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The Warmth of Death

Postby Aegis » Sat Jan 20, 2018 12:42 pm

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Vega


At the Order of the Adunih Outpost, the healers and assistants fell in line, listening to Vega. They swept through the building and found neither head nor hair of the missing boy. They found the few belongings he'd brought with him, a cloth scabbard likely for holding a toy sword, a half eaten apple, and a picture book with a knight in deep blue armor on a snowy mountain on the cover. The boy's clothes and shoes and cloak were all missing, so there was at least some hope that he had minimal protection against the harsh weather outside.

In the bed next to his, was a child. She wasn't a patient, however, rather the daughter of a single father that was a healer here. He couldn't leave her at home while he worked, so she was often brought with him. She was for the most part ignored by the staff, even in the search for boy, because they were all used to her being there, and used to working around her. Her name was a Zanadika, and her head was down. Her legs kicked and bounced aimlessly off the frame of the bed she sat upon.

The healer by the door opened it quickly for Vega, prepared to shut it the moment she stepped outside, giving her a minimal 'best of luck'. Out in the blanketed cityscape, the snow was heavy and the wind howling loudly. No tracks were to be found, obviously, but around the back of the Outpost, there was something a bit out of place. The Outpost kept a compost bin there, a small wooden crate structure for keeping leftover plant matter to make fertilizer. But the wooden lid that was on it was missing, as evident by the nearly minimal amount of snow that found its way inside the rotting bin, melting from the heat that rotting gave off.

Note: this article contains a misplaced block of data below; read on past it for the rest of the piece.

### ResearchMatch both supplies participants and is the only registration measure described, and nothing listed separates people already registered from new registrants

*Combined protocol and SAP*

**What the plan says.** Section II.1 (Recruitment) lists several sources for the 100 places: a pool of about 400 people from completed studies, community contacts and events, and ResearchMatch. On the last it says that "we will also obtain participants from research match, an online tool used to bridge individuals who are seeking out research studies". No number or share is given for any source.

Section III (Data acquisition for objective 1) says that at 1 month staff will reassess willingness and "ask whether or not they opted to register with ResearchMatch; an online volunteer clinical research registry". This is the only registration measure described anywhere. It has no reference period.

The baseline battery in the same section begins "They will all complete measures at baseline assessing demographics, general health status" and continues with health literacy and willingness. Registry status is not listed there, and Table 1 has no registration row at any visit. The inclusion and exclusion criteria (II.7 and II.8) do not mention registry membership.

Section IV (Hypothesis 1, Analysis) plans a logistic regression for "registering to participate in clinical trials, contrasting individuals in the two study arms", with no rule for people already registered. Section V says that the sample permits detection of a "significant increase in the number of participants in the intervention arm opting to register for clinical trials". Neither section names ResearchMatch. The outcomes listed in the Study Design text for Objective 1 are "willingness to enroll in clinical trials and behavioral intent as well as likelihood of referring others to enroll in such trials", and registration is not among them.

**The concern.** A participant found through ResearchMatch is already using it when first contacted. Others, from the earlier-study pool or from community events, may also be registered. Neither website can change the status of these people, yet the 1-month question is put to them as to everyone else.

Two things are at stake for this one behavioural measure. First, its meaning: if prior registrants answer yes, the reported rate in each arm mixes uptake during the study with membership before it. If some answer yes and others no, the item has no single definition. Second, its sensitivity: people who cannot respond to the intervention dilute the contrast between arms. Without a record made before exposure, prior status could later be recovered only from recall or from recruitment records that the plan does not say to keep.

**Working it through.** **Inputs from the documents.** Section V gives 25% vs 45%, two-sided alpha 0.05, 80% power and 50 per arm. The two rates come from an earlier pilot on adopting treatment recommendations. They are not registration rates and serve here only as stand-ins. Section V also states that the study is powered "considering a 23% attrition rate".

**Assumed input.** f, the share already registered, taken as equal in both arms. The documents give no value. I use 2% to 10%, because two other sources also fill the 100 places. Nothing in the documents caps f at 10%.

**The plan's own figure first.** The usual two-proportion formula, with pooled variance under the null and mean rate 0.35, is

Arlo


The upset, unfortunately dressed young woman couldn't hear Arlo's command to wait over the howling of the winds. She ran several building lengths away from the Four in Hand, heading further into the city, before she stopped for a moment, to rest. She looked back over her shoulder, and saw the figure of Arlo coming toward her. Her eyes grew wide, thinking he was one of the men who'd assaulted her in such an embarrassing fashion. "Leave me alone!"

She turned and ran further up the street, until it seemed she realized just how ill prepared she was to be out in the elements. She began panicking, knocking loudly on every door she reached, screaming for help, constantly looking back Arlo's direction. But no doors opened. Maybe the patrons were at one of the few places opened, or were deep sleepers, or simply just didn't care enough to bother checking.

She stumbled, falling into the snow, her panic increasing as she was more than fully aware that she could die out here. She was slowing down, her panicked breaths, and ill prepared nature taking their toll. She was looking over her shoulder more and more, her eyes wide and wild. She fell once more, and it seemed she'd injured herself this time. She was slow to get up, droplets of blood falling from her nose, making her already easy to follow trail that much more simple to track. And the pursuit kept on.